Gallery Guide: Boston Edition
One of the many reasons Tufts students are lucky to have easy access to downtown Boston is the city’s impressive art scene. The Museum of Fine Arts, the Isabella Stewart Gardner Museum, and the Institute of Contemporary Art are all a relatively quick T-ride away. Less widely known is that we have a wide array of excellent local galleries at our fingertips. While visiting galleries is a great way to see works of art for free in an intimate setting, I personally had yet to venture into any of the galleries I’d noticed lining Newbury Street and other areas of Boston until this past weekend, when I went on a self-directed gallery tour of the city.
The best part of the Boston gallery scene is that checking out one or two galleries can be easily incorporated into a day spent downtown. For the most part, Boston’s galleries are located in two areas: the Back Bay (primarily on Newbury Street) and the South End (primarily on Harrison Avenue). If you’re shopping on Newbury or grabbing a bite to eat in the South End, adding a couple gallery stops to your agenda can be a great way to see unique art. Newbury Street galleries mostly carry works by established artists—you’ll find everything from Rembrandt to Warhol—while Harrison Avenue galleries offer contemporary art from artists who have ongoing careers.
I started my excursion on Newbury Street at the International Poster Gallery (205 Newbury St.). The title of this gallery says it all, as it’s filled with vintage advertisements from France, Italy, Sweden, Russia, and the Netherlands. Once inside, take a moment to click around their in-store online catalogue. The exhibition currently on display, “Global Persuasion: Mid-Century Modern Posters,” showcases brightly colored post-World War II posters that demonstrate the consumer and corporate trends of the 1950s poster boom. The Poster Gallery has a great collection of vintage magazine covers and clippings starting at $15, a much more affordable than most of the vintage posters—a great idea for holiday gifting or decorating a college bedroom.
Next up is the Pucker Gallery (171 Newbury St.). The Pucker Gallery houses five floors full of ceramics, paintings, drawings, photography, and sculptures, leading gallery associate Allison Wetzel to describe it as “a small museum.”
As you enter the gallery, you can see the main exhibition on the gallery’s first floor—currently the work of Samuel Bak, a Holocaust survivor who uses chess pieces and game board imagery in his paintings to symbolize the workings of world affairs. Gallery associates will also take you to see any of the art on the remaining four floors. Wetzel was very informative in describing both Bak’s work, as well as the photography, pottery, and cloth paintings she showed me on the upper floors.
Galerie d’Orsay (33 Newbury St.) is home to works by many famous artists from a range of time periods, including Chagall, Dalí, Manet, and Matisse. Notably, the gallery houses a trio of Rembrandt etchings and a lovely rare Mary Cassett drypoint, “Simone Resting Her Head on the back of a Chair.”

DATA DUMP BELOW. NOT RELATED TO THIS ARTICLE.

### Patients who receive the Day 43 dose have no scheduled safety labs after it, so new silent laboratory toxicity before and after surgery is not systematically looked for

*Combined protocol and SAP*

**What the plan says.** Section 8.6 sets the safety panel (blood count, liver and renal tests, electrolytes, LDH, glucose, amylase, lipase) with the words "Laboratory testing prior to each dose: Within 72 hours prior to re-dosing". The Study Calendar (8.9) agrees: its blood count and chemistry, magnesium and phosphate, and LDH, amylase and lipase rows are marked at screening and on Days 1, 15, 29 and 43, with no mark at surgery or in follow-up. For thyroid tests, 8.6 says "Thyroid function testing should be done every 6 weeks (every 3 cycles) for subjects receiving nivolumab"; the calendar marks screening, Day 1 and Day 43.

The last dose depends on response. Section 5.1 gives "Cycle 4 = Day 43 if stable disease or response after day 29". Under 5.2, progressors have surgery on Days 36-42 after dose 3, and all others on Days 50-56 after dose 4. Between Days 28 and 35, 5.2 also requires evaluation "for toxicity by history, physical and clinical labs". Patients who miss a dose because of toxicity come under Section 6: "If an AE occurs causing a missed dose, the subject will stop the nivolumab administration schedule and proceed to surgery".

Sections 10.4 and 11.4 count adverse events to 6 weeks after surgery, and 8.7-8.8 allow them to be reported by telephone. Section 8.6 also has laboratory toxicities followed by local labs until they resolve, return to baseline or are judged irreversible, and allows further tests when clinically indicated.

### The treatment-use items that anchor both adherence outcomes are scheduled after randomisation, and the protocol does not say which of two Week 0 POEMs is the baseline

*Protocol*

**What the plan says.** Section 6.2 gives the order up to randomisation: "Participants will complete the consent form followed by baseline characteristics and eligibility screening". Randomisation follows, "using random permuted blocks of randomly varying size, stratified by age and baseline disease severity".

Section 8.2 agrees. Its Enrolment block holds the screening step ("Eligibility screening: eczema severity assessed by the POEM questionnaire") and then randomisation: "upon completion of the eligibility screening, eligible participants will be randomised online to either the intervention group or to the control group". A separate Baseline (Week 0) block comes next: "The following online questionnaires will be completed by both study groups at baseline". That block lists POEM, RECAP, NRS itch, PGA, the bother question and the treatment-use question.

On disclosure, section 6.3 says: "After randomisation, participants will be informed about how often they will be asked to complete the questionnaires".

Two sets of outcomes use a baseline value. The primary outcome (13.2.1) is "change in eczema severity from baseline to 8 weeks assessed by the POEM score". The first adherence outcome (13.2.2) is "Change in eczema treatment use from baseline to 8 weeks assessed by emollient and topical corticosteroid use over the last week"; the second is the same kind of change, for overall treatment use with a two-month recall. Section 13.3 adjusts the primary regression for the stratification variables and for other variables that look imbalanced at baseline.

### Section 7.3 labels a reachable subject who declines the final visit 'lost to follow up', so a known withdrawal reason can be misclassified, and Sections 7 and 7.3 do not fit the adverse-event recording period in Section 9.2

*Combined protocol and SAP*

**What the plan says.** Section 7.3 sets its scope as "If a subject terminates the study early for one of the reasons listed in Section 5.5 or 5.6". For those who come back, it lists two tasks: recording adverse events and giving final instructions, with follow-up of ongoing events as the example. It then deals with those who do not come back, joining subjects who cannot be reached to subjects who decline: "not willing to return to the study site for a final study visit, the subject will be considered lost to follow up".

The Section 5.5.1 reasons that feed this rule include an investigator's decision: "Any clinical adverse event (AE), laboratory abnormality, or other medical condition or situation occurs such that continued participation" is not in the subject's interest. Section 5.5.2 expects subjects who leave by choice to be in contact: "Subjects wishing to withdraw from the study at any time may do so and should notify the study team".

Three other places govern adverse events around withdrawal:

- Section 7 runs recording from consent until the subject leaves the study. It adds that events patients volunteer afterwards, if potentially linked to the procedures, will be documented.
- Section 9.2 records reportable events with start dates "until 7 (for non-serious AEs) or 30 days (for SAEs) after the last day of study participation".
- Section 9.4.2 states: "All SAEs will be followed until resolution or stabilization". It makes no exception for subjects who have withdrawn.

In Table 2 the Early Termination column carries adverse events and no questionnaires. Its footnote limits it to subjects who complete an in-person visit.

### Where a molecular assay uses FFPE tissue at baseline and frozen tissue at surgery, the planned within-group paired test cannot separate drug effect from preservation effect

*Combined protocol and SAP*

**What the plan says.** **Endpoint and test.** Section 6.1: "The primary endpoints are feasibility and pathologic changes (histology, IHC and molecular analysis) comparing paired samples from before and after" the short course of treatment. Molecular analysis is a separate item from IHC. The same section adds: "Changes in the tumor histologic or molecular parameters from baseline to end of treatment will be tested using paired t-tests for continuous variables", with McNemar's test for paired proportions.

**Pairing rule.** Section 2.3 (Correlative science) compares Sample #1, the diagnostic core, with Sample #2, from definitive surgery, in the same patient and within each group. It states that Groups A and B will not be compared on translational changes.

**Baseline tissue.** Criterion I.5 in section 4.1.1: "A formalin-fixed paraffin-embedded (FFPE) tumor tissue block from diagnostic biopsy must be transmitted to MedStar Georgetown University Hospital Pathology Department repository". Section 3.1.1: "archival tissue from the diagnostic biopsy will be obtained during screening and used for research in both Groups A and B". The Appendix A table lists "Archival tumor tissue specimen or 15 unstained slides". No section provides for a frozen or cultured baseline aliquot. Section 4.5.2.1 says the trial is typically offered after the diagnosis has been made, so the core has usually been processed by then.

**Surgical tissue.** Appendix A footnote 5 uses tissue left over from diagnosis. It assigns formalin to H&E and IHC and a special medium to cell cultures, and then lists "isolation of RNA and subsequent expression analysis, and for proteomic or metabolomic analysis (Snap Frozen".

Newbury Fine Arts (29 Newbury St.) is next door to Galerie d’Orsay and is a unique presence on Newbury because it showcases the works of contemporary, mid-career artists rather than the well-known artists featured at other nearby galleries. I loved the Jeffrey Terreson one-man show currently on exhibit, and the upcoming Tim Merrett exhibition, opening November 4, looks excellent as well. Merrett is a local artist whose “Clearhistory” paintings closely examine facets of classic works of art and recreate them, incorporating his own elements such as vibrant pops of background color.
Also noteworthy on Newbury are Gallery Naga (a contemporary art gallery with a calming aesthetic located in the neo-Gothic Church of the Covenant at 67 Newbury St.), DTR Modern Galleries (a gallery franchise at 167 Newbury St. with an upcoming Salvador Dalí exhibition), and Martin Lawrence Galleries (another modern gallery on 77 Newbury St. with remarkable works by Miró and Picasso and a playful atmosphere, with the upbeat Fitz and the Tantrums playing in the background).
Leaving Newbury, Harrison Avenue in the South End is a treat to visit. 450 Harrison Ave. is a large building housing a multitude of galleries—Bromfield Gallery, Carroll and Sons, Chase Young Gallery, Gallery Benoit, Gallery Kayafas, Kingston Gallery, Samsøn, Soprafina Gallery, and Steven Zevitas Gallery—in addition to a number of specialty shops. Each is worth stopping into, as is the SoWa Artists Guild, also located in the building.
My favorite South End gallery was actually across the street at 460 Harrison Ave.. Gurari Collections’ owner Russ Gerard told me that he was aiming to bring a bit of New York City to Boston. The exhibition that is currently wrapping up at Gurari is a series of up-close photos of NYC subway walls by Brooklyn artist Christopher Fisher. Complementing the photographs were a variety of three-dimensional objects, from simple metal tables and chairs to show how the artwork looks proportionate to furniture, to Gerard’s self-titled “cabinet of curiosity,” housing a variety of scientific apparatuses.
Venture over soon to see Gurari Collections’ promising new exhibition, a series of bicycle paintings and works on paper by Brooklyn artist Taliah Lempert. With so many undiscovered galleries to explore, the art world in Boston holds endless opportunities.